TORONTO Last year acclaimed British guitarist Jeff Beck opened and basically ran circles around fellow axe man Eric Clapton at Toronto's Air Canada Centre, one of a handful of dates pairing the two former Yardbirds.
Tuesday night at a sold-out Massey Hall, Beck had nobody to one-up yet still showed there's a lot of creative fire burning in that 67-year-old, rail-thin belly of his.
For nearly two hours, the almost shy Beck touring across Canada (and that includes Maritime stops) behind 2010's Emotion & Commotion performed a near flawless set of genre-spanning signatures. Whether it was the blues that he would showcase on a foot stomping cover of Rollin' And Tumblin' or the mellow, romantic jazz-tinged Cause We've Ended As Lovers he dusted off three-quarters into the night, he's still pushing the envelope.
Part of his prowess is in part due to his seasoned supporting cast, one which seems to change quite often and forces him to be on his toes. The trio of keyboardist Jason Rebello, bassist (and Halifax native) Rhonda Smith and drummer Narada Michael Walden shone on the beefy Big Block off his critically acclaimed album Jeff Beck's Guitar Shop and especially on Stratus thanks to Smith and Walden's air tight rhythmic synergy.
Encouraging the crowd to show their enthusiasm on Led Boots, Beck played a tight, intricate array of notes before the edgier Rice Pudding had him breaking the song down before quickly bringing it back up. Yet rarely did the guitarist go over the top, allowing his trademark spacing between the notes resonate loudly on the delicate People Get Ready with its sweet high points.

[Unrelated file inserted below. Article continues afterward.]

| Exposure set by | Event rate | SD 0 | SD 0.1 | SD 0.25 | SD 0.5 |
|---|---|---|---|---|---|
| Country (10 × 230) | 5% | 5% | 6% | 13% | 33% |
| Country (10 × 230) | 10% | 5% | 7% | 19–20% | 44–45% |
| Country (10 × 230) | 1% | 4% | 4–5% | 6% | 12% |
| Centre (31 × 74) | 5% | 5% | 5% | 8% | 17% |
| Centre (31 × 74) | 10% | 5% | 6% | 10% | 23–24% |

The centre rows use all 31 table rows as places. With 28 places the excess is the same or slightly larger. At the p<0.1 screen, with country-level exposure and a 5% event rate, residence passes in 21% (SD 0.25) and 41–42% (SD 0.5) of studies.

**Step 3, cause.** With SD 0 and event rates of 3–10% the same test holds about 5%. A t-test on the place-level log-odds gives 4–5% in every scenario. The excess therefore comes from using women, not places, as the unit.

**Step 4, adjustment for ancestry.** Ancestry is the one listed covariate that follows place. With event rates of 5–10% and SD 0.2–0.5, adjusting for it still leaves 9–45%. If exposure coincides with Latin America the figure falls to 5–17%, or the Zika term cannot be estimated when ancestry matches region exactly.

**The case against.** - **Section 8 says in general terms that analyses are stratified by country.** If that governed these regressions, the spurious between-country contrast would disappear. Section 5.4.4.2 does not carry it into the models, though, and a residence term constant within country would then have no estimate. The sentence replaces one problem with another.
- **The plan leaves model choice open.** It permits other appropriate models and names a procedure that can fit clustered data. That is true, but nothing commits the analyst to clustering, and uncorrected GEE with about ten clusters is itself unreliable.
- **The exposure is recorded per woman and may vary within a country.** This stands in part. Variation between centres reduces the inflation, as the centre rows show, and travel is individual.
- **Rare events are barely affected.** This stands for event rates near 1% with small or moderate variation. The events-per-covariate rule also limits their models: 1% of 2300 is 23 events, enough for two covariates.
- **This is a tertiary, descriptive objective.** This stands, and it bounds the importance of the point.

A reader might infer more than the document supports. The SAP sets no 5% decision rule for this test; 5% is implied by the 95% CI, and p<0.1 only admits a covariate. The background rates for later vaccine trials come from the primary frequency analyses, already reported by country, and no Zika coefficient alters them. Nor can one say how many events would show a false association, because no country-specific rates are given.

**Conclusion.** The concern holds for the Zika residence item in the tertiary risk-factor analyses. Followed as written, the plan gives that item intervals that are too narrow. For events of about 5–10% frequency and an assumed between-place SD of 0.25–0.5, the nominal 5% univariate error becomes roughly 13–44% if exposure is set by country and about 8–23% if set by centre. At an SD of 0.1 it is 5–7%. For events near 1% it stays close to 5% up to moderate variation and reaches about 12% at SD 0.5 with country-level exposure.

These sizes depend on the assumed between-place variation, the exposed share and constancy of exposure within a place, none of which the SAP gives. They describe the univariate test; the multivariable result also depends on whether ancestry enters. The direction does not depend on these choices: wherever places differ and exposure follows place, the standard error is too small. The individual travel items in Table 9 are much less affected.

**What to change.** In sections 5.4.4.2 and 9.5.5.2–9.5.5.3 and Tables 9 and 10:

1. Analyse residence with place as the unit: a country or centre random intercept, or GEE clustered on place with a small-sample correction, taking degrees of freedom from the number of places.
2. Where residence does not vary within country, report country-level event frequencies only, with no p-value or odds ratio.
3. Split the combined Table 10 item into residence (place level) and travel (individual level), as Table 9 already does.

Thank you ladies and gentlemen, Beck said prior to Smith having a bass solo in one of his longest audience addresses of the night. But when his nimble finger picking on songs like Hammerhead and a cover of Jimi Hendrix's Little Wing comes to the fore does he really need to say anything?
The lone miscue of the evening lasted only a few seconds with Rebello jumping a place in the song order before Beck shuffled over to tell him the error. A solid Brush With The Blues preceded a cinematic and majestic rendition of Over The Rainbow. However even these paled to the set-closing A Day In The Life, complete with the intense wall of sound build-up near its coda.
Returning for an encore, Beck had all standing for the funky anthem I Want To Take You Higher. Yet his one-two combination to wrap things up said far more about where he is heading than where he's been: a tasteful cover of the operatic Nessun Dorma and a stellar effort on Bad Romance.
Yes, Lady Gaga's Bad Romance.
Inspiring to see a man responsible for countless people picking up a guitar or air guitar refusing to rest on his laurels.